"If you’ve raced with men on foot and they have worn you out, how can you compete with horses? If you stumble in safe country, how will you manage in thickets by the Jordan?" (Jeremiah 12:5). Our journey is intended to be more than simply "stumbling" through the days while the world "wears us out.” We are made to experience the thrill of "running with horses” and to navigate life amongst the "thickets." The RWH blog focuses on both the spiritual race of which Jeremiah speaks, and the physical act of running that I absolutely love. In short, it's where "the miles meet the Message" to provide insight, perspective & encouragement that might enable you & I to successfully run either of the races set before us. May our course be purposeful and may we be passionate in our pursuit of the abundant life He desires for us.
Wednesday, June 11, 2014
The Roman Centurion - It's Kind of a Big Deal
This tradition of worshipping ancient rulers as divine was not new--think of Nebuchadnezzar's demands on Daniel while in Babylon--but the Romans granted the god-like status only to those that had truly done great deeds. Caesar was one of the greats in their eyes and would be recognized as the great god Caesar forevermore.
Fast forward to Caesar's adopted son, Octavian, who conveniently took the name Augustus Caesar. In 27 BC, Augustus became Rome's first Emperor after an extended time of shared military dictatorships with Mark Antony and Marcus Lepidus. One of the first acts of Augustus was to ensure that he would be recognized as 'Augustus Caesar - Son of God.' There is reference to Augustus throughout this period as "A.C., Son of God," and "Divine Son of God." He even had a temple erected to "Augustus, the First Born of God." Augustus reigned until 14 AD.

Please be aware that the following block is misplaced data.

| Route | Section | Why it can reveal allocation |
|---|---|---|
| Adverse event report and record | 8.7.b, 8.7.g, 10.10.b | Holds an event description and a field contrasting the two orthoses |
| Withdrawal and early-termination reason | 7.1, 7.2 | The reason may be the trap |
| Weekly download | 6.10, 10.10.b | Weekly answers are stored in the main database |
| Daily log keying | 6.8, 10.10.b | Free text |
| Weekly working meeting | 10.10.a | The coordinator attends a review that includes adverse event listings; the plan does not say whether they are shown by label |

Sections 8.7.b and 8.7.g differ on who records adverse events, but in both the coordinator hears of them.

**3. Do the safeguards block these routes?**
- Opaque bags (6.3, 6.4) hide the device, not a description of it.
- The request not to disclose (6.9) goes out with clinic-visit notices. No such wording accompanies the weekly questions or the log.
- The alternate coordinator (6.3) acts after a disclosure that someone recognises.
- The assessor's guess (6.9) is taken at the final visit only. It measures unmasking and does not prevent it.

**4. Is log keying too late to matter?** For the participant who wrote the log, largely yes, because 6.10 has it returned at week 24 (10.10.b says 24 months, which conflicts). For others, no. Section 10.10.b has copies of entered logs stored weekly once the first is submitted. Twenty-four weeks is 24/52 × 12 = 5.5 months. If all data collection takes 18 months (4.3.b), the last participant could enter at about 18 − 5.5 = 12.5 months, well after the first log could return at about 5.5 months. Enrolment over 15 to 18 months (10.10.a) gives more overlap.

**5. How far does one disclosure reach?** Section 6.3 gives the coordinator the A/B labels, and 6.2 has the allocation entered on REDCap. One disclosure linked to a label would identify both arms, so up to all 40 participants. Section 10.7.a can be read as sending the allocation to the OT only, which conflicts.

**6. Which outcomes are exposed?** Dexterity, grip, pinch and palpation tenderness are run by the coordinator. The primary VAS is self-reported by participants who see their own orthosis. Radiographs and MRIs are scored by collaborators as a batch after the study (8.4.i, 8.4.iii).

I know that is a lot of background, but to truly comprehend the implication of Mark 15:39, it's important to understand the significance of the historical context. In Mark's Gospel we see the authority and the divinity of Christ. The theme that Jesus is the Son of God, is found throughout. In Mark 1:1, we open with "The beginning of the gospel of Jesus Christ, the Son of God." Then again in Mark 8:29, we find a discussion between Jesus and disciples around who others think He is. Peter responds with "you are the Christ, the Messiah," in essence, the Son of God.
Finally, we go to the foot of the cross. There stands a Roman Centurion. A respected leader of some 100 soldiers, with most likely 10+ years of service in the Roman Imperial Army. A military captain who would have made hundreds of vows to Rome, the current Emperor Tiberius and to god and the son of god, Caesar and Augustus. These vows were serious, and pledged him to a life of loyal service.
So, as this centurion goes about the task of overseeing yet another crucifixion, of a despised Jew, no less, he is about to be changed forever. In Mark 15:39 we read, "and the centurion, who stood facing him, saw that in this way he breathed his last, he said, "Truly this man was the Son of God."
Just think about that for a while.